Shouldn’t instruction as be as individualized as learning?
Data-driven, personalized educational programs for how each child learns and experiences the world.
It’s easy to see that a child struggles, but until we look deeply at the cause of their struggle, we’re unlikely to find the right solution. For instance, we can see at a glance that a child struggles to read for more than a few minutes—but is this because of the visual processing effort required to absorb the letters on the page? The phonological processing required to associate sounds into words? The visual memory task of recognizing the appearance of a word you’ve seen before? Or is she simply tired from sitting still for too long? It is only by breaking the task apart into its component parts that we can understand what problem the child needs us to help solve—and thus how to develop an effective solution.
Just in the last ten years, brain scientists have realized that the human brain is constantly rewiring itself as we learn: a principle called “neuroplasticity.” We don’t just acquire new knowledge, we change the way our brain functions to increase capacity in new skills while reducing capacity in thought patterns that we no longer find useful. And that means that each child’s skills and potential are not static, but rather can be developed through an intentioned approach to building up the neural networks required to perform those key cognitive skills.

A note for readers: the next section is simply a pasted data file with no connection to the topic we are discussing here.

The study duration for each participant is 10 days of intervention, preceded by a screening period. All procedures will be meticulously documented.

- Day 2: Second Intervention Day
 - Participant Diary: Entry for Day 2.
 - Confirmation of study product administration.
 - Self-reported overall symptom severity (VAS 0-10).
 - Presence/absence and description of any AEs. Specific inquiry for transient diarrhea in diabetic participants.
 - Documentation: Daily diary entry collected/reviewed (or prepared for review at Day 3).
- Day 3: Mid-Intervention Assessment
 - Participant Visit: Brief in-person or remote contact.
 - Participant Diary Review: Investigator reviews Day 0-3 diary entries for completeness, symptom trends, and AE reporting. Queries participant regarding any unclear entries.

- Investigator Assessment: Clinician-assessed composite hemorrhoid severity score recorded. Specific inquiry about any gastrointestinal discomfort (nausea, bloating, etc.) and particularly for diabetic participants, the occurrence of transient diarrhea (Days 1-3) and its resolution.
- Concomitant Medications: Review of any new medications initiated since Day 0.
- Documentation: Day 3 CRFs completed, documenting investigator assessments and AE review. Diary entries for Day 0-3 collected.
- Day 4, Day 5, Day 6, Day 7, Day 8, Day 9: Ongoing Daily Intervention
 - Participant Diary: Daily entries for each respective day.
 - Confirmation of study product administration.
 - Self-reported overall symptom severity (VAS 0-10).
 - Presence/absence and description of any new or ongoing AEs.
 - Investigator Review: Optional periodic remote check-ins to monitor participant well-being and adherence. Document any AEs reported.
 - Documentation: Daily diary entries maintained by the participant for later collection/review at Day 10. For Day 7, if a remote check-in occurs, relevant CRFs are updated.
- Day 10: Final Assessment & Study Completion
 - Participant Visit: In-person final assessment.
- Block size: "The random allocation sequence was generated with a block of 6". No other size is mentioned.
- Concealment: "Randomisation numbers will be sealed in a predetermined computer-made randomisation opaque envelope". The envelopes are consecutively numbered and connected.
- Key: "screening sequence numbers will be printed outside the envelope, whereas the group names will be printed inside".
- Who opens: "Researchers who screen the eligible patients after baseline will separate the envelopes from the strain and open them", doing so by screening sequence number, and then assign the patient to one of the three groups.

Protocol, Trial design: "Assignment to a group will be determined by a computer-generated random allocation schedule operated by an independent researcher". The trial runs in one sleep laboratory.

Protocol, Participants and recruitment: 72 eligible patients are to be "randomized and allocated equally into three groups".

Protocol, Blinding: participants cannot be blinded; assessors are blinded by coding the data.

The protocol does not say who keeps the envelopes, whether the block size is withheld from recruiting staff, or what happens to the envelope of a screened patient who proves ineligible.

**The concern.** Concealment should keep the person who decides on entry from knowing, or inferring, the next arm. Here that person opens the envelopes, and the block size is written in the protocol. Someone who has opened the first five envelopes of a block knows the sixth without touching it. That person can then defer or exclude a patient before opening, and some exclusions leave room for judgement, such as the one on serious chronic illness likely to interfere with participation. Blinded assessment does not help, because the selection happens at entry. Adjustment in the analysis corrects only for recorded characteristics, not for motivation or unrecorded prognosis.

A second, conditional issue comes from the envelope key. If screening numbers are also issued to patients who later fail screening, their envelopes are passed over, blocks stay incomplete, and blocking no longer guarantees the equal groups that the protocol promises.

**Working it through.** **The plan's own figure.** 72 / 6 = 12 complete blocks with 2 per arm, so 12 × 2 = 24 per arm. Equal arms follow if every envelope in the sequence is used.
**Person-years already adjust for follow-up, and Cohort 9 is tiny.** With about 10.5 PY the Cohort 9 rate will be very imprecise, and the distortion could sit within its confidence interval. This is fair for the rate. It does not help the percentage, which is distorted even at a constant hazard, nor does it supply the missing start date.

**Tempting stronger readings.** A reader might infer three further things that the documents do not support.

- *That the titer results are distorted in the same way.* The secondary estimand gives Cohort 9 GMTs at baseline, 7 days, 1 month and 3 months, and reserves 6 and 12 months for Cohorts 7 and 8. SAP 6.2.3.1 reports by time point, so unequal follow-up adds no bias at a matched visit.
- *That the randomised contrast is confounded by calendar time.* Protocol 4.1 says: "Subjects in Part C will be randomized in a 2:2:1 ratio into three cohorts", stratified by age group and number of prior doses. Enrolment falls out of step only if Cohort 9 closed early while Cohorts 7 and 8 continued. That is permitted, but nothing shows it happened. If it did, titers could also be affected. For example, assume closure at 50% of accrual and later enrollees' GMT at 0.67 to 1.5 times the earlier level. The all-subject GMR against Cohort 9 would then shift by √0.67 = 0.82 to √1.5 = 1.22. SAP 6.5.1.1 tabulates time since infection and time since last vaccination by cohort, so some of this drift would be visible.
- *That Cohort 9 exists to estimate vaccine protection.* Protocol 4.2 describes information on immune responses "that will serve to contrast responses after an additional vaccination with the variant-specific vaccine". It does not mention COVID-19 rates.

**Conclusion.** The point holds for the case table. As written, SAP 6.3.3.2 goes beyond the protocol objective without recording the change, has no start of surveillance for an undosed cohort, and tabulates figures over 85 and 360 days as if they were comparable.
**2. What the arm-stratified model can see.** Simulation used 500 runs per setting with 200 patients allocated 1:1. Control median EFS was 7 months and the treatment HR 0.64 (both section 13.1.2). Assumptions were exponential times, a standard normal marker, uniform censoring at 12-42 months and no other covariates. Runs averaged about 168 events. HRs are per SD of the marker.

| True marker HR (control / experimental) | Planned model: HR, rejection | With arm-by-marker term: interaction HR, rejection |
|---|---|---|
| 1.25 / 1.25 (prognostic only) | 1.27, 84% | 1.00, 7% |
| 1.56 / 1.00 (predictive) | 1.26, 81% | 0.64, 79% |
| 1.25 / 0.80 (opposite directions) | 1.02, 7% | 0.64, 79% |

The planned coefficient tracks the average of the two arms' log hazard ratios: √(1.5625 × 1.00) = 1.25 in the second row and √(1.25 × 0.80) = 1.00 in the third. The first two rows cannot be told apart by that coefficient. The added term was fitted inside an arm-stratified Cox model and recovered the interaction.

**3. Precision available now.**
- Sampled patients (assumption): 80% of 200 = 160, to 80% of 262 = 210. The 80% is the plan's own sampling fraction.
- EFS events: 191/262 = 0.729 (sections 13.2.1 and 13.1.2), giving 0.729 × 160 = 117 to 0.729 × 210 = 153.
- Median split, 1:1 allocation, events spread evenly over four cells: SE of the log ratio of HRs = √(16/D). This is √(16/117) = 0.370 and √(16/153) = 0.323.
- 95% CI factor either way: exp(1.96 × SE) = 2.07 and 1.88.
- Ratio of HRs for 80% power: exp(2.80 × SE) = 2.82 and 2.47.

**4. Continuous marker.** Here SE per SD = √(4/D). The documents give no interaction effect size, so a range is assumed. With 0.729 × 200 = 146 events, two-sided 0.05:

Now that we know this, we feel a moral imperative to put that science to work for kids, starting with those kids who are struggling with learning, social, emotional or motor-sensory challenges.